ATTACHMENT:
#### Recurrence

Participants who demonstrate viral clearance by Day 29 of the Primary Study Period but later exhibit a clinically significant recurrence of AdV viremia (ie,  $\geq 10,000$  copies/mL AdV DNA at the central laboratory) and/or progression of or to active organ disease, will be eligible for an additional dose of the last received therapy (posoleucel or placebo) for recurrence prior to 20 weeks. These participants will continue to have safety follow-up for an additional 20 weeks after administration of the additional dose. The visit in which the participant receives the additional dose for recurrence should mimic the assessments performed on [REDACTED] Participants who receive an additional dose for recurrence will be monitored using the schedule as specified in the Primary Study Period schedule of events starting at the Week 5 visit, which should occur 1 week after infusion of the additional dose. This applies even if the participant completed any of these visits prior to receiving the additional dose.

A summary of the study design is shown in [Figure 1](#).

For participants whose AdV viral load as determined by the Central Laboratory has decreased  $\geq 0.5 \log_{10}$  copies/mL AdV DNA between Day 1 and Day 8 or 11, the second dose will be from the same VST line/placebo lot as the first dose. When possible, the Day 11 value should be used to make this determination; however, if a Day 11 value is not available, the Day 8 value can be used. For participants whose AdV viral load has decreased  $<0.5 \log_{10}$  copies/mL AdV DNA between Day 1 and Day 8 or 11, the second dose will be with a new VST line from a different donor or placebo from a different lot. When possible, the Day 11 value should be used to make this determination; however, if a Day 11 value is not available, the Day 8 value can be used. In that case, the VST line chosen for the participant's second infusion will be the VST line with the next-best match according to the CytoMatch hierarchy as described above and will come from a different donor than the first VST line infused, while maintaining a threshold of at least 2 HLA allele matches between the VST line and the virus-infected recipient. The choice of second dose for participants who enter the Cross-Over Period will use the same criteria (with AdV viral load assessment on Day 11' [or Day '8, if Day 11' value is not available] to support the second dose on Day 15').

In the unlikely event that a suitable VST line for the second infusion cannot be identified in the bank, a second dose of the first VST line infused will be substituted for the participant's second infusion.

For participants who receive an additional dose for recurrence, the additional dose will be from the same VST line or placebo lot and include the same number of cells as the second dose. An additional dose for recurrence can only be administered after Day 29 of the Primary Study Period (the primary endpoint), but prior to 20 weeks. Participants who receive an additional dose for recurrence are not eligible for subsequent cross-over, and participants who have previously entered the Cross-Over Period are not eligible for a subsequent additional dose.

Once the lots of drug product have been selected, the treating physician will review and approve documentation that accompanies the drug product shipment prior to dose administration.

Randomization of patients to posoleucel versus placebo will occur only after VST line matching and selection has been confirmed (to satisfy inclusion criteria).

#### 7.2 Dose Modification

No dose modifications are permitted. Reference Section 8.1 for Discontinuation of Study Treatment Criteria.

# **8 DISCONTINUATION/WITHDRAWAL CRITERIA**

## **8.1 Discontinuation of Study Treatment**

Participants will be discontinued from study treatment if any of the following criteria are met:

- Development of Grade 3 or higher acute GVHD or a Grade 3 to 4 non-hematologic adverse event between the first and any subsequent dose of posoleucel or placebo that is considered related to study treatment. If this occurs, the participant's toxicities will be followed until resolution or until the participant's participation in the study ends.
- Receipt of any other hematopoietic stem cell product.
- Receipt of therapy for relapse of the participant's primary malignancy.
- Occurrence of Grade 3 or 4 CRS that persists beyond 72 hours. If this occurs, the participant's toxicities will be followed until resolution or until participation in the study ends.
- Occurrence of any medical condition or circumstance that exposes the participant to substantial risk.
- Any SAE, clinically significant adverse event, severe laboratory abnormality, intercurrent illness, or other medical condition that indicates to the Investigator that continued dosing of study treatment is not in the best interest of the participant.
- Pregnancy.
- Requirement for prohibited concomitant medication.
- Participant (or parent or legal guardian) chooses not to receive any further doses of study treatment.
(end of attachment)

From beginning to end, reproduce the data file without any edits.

#### Recurrence

Participants who demonstrate viral clearance by Day 29 of the Primary Study Period but later exhibit a clinically significant recurrence of AdV viremia (ie,  $\geq 10,000$  copies/mL AdV DNA at the central laboratory) and/or progression of or to active organ disease, will be eligible for an additional dose of the last received therapy (posoleucel or placebo) for recurrence prior to 20 weeks. These participants will continue to have safety follow-up for an additional 20 weeks after administration of the additional dose. The visit in which the participant receives the additional dose for recurrence should mimic the assessments performed on [REDACTED] Participants who receive an additional dose for recurrence will be monitored using the schedule as specified in the Primary Study Period schedule of events starting at the Week 5 visit, which should occur 1 week after infusion of the additional dose. This applies even if the participant completed any of these visits prior to receiving the additional dose.

A summary of the study design is shown in [Figure 1](#).

For participants whose AdV viral load as determined by the Central Laboratory has decreased  $\geq 0.5 \log_{10}$  copies/mL AdV DNA between Day 1 and Day 8 or 11, the second dose will be from the same VST line/placebo lot as the first dose. When possible, the Day 11 value should be used to make this determination; however, if a Day 11 value is not available, the Day 8 value can be used. For participants whose AdV viral load has decreased  $<0.5 \log_{10}$  copies/mL AdV DNA between Day 1 and Day 8 or 11, the second dose will be with a new VST line from a different donor or placebo from a different lot. When possible, the Day 11 value should be used to make this determination; however, if a Day 11 value is not available, the Day 8 value can be used. In that case, the VST line chosen for the participant's second infusion will be the VST line with the next-best match according to the CytoMatch hierarchy as described above and will come from a different donor than the first VST line infused, while maintaining a threshold of at least 2 HLA allele matches between the VST line and the virus-infected recipient. The choice of second dose for participants who enter the Cross-Over Period will use the same criteria (with AdV viral load assessment on Day 11' [or Day '8, if Day 11' value is not available] to support the second dose on Day 15').

In the unlikely event that a suitable VST line for the second infusion cannot be identified in the bank, a second dose of the first VST line infused will be substituted for the participant's second infusion.

For participants who receive an additional dose for recurrence, the additional dose will be from the same VST line or placebo lot and include the same number of cells as the second dose. An additional dose for recurrence can only be administered after Day 29 of the Primary Study Period (the primary endpoint), but prior to 20 weeks. Participants who receive an additional dose for recurrence are not eligible for subsequent cross-over, and participants who have previously entered the Cross-Over Period are not eligible for a subsequent additional dose.

Once the lots of drug product have been selected, the treating physician will review and approve documentation that accompanies the drug product shipment prior to dose administration.

Randomization of patients to posoleucel versus placebo will occur only after VST line matching and selection has been confirmed (to satisfy inclusion criteria).

#### 7.2 Dose Modification

No dose modifications are permitted. Reference Section 8.1 for Discontinuation of Study Treatment Criteria.

# **8 DISCONTINUATION/WITHDRAWAL CRITERIA**

## **8.1 Discontinuation of Study Treatment**

Participants will be discontinued from study treatment if any of the following criteria are met:

- Development of Grade 3 or higher acute GVHD or a Grade 3 to 4 non-hematologic adverse event between the first and any subsequent dose of posoleucel or placebo that is considered related to study treatment. If this occurs, the participant's toxicities will be followed until resolution or until the participant's participation in the study ends.
- Receipt of any other hematopoietic stem cell product.
- Receipt of therapy for relapse of the participant's primary malignancy.
- Occurrence of Grade 3 or 4 CRS that persists beyond 72 hours. If this occurs, the participant's toxicities will be followed until resolution or until participation in the study ends.
- Occurrence of any medical condition or circumstance that exposes the participant to substantial risk.
- Any SAE, clinically significant adverse event, severe laboratory abnormality, intercurrent illness, or other medical condition that indicates to the Investigator that continued dosing of study treatment is not in the best interest of the participant.
- Pregnancy.
- Requirement for prohibited concomitant medication.
- Participant (or parent or legal guardian) chooses not to receive any further doses of study treatment.